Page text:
"It could only happen at St Albans ... memories are made of this," wrote a Facebook user when the ashes belonging to a NSW man's dead mother turned up in flood waters - a year after being washed away in a previous flood.
Michael Hedger, who lives between St Albans in the north-west of Sydney and Darlinghurst in the inner city, had been scattering the ashes belonging to his late mother, Laura Hedger, around the base of a maple tree on his St Albans property when the flood carried them away in March 2021.
"I planted a tree in her memory in 2019 and I happened to know that you shouldn't put all the ashes around the tree at once as it burns the roots," Mr Hedger told ACM.
"So I scattered some of the ashes and put the box on the table in the garden thinking I'll add some more later.
"But in the big flood in March 2021, there was still a lot [of ashes] there, and the flood washed everything away and I realised of course that the box was gone.
"Some of the local fire service's gear turned up at Coogee beach so I was thinking my mother had gone out to sea and I thought, well that's nice."
Almost 12 months to the week later, another flood devastated the St Albans area, which sits alongside the Macdonald River - part of the Hawkesbury valley.
As locals were moving into their second week of flooding, the unthinkable happened: via Facebook, Mr Hedger - who was back in Darlinghurst - received a message from a friend who said that someone had posted a message on the St Albans Community NSW Australia page on Facebook, claiming to have found an urn of ashes marked 'Hedger'.
The finder was Suzi Deryk, who along with her partner Corey - herds people for the St Albans Common - had been checking on the herd via their boat when they found something floating in the water on Monday, March 7.
"We were out in our tinny checking out the unbelievable amount of water over the St Albans Common and checking to see if we could find any of the stock, cattle and horses and to see if they were ok," Ms Deryk said.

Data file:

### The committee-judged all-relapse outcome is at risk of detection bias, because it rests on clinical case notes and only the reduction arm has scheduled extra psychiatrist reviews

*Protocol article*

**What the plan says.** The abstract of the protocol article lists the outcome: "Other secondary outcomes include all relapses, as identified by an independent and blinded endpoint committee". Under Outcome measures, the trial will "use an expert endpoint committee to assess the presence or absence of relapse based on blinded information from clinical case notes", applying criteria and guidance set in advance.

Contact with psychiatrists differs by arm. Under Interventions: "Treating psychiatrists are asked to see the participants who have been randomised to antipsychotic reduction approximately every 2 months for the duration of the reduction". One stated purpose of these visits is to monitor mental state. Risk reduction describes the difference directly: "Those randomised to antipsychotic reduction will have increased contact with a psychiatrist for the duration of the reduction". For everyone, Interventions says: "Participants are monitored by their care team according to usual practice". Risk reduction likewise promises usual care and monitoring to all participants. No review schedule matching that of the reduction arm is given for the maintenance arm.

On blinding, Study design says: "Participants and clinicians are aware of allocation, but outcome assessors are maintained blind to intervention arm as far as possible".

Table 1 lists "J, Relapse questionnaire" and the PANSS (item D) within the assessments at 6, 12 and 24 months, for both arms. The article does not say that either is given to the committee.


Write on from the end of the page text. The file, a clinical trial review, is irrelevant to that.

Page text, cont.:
"We travelled approximately 6km before we had to turn around due to the water not being deep enough. It was on our way back that we noticed something bobbing in the water up ahead.
"Corey came up alongside it so I could grab it and I remember being very surprised at how heavy it was. I placed it in the boat and saw that it had writing on the top of it and told Corey, he then realised it was an urn and said, 'Wow that's someone's ashes!'
"We both then wondered how it got here, who they belonged to. I decided the best way to find out would be to post it on our local community Facebook page."
Ms Deryk and her partner are still in possession of the urn, and Mr Hedger will pick it up when it is safe to do so when flood waters recede.
Mr Hedger thanked the duo for finding his mother's ashes and said they were definitely "in the right place at the right time".
"I think Mum would have thought this was very funny," Mr Hedger said.
"My father's ashes, the main part of them, we tipped into the sea just off the break water off Surfer's Paradise. I was actually thinking it's quite nice that mum has gone out to see as well - but she's back again.
"It will be nice to put her back under the tree and scatter her around a bit more rather than leave it there again and lose it again."
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